The alliteration of ‘heart/hibiscus’ also tells us more about the funeral that the fat black woman wants. A ‘hibiscus’ is a shrub that is usually placed on the coffin at Caribbean funerals. When we link this, with the other information we have, its clear that the fat black woman wants a traditional Caribbean funeral. A long, emotionally driver celebration of her life. The rhythm of: ‘first night third night nine night’ This is like the beat of a drum or a heart, reinforcing the idea that she wants to die in her roots, in the Caribbean.

The overall message of the poem is that even in death her roots are important to her. This is similar to the message of ‘The fat black woman goes shopping’ that she is not accommodated for in Europe. The third poem ‘Praise song for my mother’ has a different style than the other two. The poem is based on a series of metaphors, but doesn’t contrast the Caribbean with Europe. Also ‘Praise song for my mother’ is very positive, Grace Nichols is rejoicing her mother’s life, rather than mourning her death. The title, ‘Praise’, shows this.

The style used by Nichols is very simple, using short simple stanzas and lots of repetition. ‘You were’ is an example of the repetition. The short stanzas and repetition make the poem seem childlike, possibly showing that the life giving imagery is representations of her childhood memories. Despite this difference in style there are also similarities. Nichols uses lots of imagery, like she did in ‘Fat black woman goes shopping’ and in ‘Tropical death’. The positive, warm imagery shows two things. Firstly it tells us that her mother was a warm person and makes an image of the Caribbean.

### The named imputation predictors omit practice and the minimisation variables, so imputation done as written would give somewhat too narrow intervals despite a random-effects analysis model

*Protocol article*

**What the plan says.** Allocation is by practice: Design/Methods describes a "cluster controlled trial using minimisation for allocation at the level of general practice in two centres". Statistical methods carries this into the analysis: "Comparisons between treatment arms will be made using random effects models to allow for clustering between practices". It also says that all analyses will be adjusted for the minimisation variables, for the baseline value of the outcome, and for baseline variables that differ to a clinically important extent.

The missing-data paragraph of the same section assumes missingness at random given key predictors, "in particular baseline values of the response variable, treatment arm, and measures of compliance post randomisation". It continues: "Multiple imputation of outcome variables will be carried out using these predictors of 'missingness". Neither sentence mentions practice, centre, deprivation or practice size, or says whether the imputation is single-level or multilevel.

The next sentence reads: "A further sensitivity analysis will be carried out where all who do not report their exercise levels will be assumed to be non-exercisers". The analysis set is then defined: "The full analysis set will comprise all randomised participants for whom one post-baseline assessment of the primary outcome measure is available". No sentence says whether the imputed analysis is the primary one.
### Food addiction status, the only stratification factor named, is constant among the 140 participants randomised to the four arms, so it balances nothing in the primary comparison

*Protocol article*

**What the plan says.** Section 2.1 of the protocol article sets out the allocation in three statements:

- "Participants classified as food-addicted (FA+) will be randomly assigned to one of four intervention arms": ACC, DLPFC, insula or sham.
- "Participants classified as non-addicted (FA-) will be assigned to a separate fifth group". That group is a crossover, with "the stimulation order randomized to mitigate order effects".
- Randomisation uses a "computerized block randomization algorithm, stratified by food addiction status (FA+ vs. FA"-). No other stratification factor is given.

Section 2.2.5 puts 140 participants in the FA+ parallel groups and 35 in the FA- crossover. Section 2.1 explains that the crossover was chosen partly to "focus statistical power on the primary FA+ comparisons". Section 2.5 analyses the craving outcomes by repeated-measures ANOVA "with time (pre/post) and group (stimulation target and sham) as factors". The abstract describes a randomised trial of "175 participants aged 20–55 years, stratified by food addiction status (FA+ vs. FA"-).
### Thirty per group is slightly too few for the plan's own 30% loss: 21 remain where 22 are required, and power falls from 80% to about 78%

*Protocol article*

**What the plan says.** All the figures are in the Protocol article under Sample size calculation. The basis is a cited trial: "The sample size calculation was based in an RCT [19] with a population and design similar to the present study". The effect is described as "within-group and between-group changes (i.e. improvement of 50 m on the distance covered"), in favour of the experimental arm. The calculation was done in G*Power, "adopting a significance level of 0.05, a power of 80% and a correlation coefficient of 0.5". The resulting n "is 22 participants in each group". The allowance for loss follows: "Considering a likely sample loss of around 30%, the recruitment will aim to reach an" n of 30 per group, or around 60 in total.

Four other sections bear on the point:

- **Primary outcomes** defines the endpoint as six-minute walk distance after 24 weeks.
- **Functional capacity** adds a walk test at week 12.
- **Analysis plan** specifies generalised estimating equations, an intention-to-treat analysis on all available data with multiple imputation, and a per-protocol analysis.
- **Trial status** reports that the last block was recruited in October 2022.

This links with the other two poems and how she is searching for her roots and her identity. An example of this imagery is ‘the crabs leg’. A crab requires its legs for balance and stability, and it shows that Nichols mother gave her stability. ‘Moons eye to me’ is another good example. This suggests that her mother is looking down on her, protecting her. The overall impression of the Caribbean that we get from the poem is that they believe death is natural, and a warm positive place. We get this impression from the warm imagery ‘rise and warm and streaming’.

This imagery is describing the sunshine, which is idyllic, creating a warm image of the Caribbean. The last line of the poem stands alone. We can interpret a positive reason and negative reason for this. The positive reason is that her mother may have encouraged her to be independent. The negative reason is that Nichols may stand alone without her mother. This technique has been used before in both ‘Tropical Death’ and ‘The fat black woman goes shopping’. The three poems can be linked in many ways. Firstly all three use similar language.

Little punctuation is used in all three poems; this is because Nichols doesn’t want the reader to be restricted like her ancestors were during the European invasions of the Caribbean. She wants to give the reader the freedom that her forefathers were denied. The poems all contain lots of repetition. It is used to emphasise various points and comments. Also the poems all contain lots of natural, life giving, imagery to create an idyllic image of the Caribbean and emphasises the idea of Nichols searching for her roots.

Another way the poems can be linked is that they all are about strong, assertive characters searching for their identity. We see this the most in ‘The Fat Black Woman Goes Shopping’. The ‘fat black woman’ is in search of accommodating clothes to make her feel closer to her roots. The three poems together are about the cycle of life. “Praise Song for my Mother” is written in a very simple style and is about Nichols’ childhood. “The Fat Black Woman Goes Shopping” is about a woman struggling to belong in her adulthood and “Tropical Death” is about death.

However all three poems show a character searching for her identity at all stages of her life. Through the poems Nichols makes it clear where she feels most comfortable. It is in the Caribbean. In “The Fat Black Woman Goes Shopping” she shows this by contrasting North Europe with the Caribbean. Dull bleak imagery is used to describe Europe and warm natural imagery is used to describe the Caribbean. In “Tropical Death” it is shown in a similar way, but by contrasting European funerals with Caribbean funerals. In “Praise Song For My Mother” it is made clear by using imagery to create an idyllic image of the Caribbean.